Bronx cheer

(redirected from Bronx cheers)
Also found in: Dictionary, Thesaurus.

Bronx cheer

A sputtering noise made by pressing the tongue and lips together, used to express either real or faux contempt, mockery, or displeasure; a raspberry. Primarily heard in US. The fans collectively gave the opposing team a Bronx cheer when their relief pitcher walked onto the field.
See also: Bronx, cheer

a Bronx cheer

AMERICAN, INFORMAL
A Bronx cheer is a rude noise that you make by putting your lips together and blowing through them. He greeted the news with a loud Bronx cheer.
See also: Bronx, cheer

Bronx cheer

(ˈbrɑŋks ˈtʃir)
n. a rude noise made with the lips; a raspberry. The little air compressor in the corner of the parking lot made a noise like a Bronx cheer.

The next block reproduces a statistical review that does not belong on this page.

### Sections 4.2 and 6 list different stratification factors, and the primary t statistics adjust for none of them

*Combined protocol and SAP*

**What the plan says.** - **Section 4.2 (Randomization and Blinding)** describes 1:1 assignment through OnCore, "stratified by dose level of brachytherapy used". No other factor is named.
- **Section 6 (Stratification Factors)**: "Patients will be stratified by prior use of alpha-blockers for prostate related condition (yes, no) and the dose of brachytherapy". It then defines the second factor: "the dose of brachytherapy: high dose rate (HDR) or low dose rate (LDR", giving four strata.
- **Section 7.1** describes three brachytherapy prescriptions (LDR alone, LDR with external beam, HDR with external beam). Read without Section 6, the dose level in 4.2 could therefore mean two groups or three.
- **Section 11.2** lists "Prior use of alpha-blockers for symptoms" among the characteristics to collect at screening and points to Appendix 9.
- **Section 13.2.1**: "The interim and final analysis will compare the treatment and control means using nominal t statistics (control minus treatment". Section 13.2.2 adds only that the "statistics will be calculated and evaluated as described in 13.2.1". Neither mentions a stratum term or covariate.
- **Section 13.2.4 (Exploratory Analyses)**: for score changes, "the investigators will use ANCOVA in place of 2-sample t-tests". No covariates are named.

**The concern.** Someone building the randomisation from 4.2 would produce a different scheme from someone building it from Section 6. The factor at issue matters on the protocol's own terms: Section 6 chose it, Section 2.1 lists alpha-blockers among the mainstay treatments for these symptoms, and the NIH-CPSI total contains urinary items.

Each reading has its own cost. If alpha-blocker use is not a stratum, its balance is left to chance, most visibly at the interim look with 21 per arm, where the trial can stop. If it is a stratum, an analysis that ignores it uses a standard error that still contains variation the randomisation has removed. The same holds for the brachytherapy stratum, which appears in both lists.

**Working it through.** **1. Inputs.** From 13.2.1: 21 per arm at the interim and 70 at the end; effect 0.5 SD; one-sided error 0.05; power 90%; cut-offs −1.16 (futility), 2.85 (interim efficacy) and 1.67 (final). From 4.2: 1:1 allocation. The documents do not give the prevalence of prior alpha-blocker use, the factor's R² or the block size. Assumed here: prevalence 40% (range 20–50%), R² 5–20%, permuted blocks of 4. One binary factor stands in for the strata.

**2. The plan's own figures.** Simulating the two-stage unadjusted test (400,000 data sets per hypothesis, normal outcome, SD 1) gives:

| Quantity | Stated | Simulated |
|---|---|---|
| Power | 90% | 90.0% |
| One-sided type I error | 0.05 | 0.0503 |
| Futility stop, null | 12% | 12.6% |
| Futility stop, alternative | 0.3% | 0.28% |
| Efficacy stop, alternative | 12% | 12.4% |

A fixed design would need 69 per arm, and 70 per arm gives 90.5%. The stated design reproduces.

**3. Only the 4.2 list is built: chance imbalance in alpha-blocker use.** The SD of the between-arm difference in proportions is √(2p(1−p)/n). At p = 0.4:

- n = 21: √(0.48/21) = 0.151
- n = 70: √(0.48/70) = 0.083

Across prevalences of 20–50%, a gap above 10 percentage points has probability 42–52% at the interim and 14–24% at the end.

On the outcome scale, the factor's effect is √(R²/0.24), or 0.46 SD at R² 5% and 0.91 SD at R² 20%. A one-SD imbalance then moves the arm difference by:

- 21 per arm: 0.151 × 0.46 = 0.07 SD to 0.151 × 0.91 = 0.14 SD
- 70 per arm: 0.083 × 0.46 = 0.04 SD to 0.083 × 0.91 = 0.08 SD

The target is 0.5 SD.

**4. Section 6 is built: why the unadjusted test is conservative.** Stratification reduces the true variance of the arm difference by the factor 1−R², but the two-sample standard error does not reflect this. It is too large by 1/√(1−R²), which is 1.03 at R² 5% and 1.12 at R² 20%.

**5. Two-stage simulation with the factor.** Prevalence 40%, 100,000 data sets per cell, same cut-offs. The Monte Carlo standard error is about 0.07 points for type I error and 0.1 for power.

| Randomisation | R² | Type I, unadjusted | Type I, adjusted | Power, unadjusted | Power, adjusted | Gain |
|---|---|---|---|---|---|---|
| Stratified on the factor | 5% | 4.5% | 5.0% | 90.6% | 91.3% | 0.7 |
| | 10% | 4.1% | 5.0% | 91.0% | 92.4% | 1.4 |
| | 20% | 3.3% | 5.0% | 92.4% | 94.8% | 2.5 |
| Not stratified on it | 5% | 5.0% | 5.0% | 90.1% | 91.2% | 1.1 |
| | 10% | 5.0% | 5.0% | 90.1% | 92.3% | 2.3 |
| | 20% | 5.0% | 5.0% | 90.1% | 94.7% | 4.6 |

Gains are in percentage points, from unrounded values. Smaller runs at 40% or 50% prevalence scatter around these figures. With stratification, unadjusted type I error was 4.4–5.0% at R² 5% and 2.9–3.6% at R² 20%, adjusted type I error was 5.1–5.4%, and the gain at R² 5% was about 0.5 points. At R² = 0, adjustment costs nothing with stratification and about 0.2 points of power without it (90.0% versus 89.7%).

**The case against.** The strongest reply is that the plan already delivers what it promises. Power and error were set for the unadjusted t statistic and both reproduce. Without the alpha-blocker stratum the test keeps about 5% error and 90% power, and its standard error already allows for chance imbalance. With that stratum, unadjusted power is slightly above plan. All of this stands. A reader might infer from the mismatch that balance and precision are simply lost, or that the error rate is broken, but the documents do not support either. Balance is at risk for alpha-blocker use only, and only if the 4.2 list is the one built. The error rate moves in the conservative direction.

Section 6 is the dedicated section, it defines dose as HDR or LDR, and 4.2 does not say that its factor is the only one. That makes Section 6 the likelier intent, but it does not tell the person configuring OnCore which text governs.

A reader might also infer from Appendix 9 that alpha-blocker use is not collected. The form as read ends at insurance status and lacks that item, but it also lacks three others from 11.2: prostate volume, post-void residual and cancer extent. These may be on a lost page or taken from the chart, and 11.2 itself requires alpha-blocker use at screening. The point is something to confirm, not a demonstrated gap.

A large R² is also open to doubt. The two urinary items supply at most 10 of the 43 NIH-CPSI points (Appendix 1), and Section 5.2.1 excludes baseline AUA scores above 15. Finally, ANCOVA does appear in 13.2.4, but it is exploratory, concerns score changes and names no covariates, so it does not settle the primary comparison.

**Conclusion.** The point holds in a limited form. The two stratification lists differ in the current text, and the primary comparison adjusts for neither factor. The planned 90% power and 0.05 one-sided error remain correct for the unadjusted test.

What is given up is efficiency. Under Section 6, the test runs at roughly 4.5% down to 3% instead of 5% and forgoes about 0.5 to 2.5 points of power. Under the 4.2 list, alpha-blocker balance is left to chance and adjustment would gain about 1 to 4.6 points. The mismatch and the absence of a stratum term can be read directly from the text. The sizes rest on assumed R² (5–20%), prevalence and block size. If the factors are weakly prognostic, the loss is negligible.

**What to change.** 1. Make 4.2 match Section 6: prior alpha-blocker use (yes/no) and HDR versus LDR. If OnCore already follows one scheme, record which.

See also: Bronx, cheer

Bronx cheer

A raucous expression of displeasure. The sarcastic reference is to how spectators at sporting events in New York City's borough of the Bronx—at Yankee Stadium, for a notable example—let players on visiting teams, and umpires too, know what was on their mind. The classic “Bronx cheer” sound was produced by compressing the lips and blowing, which replicated the sound of passing wind. That noise was earlier called a raspberry (or raspberry tart, the British rhyming slang for “fart”), from which the word “razz” came.
See also: Bronx, cheer
References in periodicals archive ?
Introduced last year to a cross-cultural chorus of Bronx cheers (they cost $125,000 each), the green and gold kiosks have proved to have the right stuff.
His curiosity is infectious, his sense of innocent mischief thoroughly winning, and he does great, gross Bronx cheers.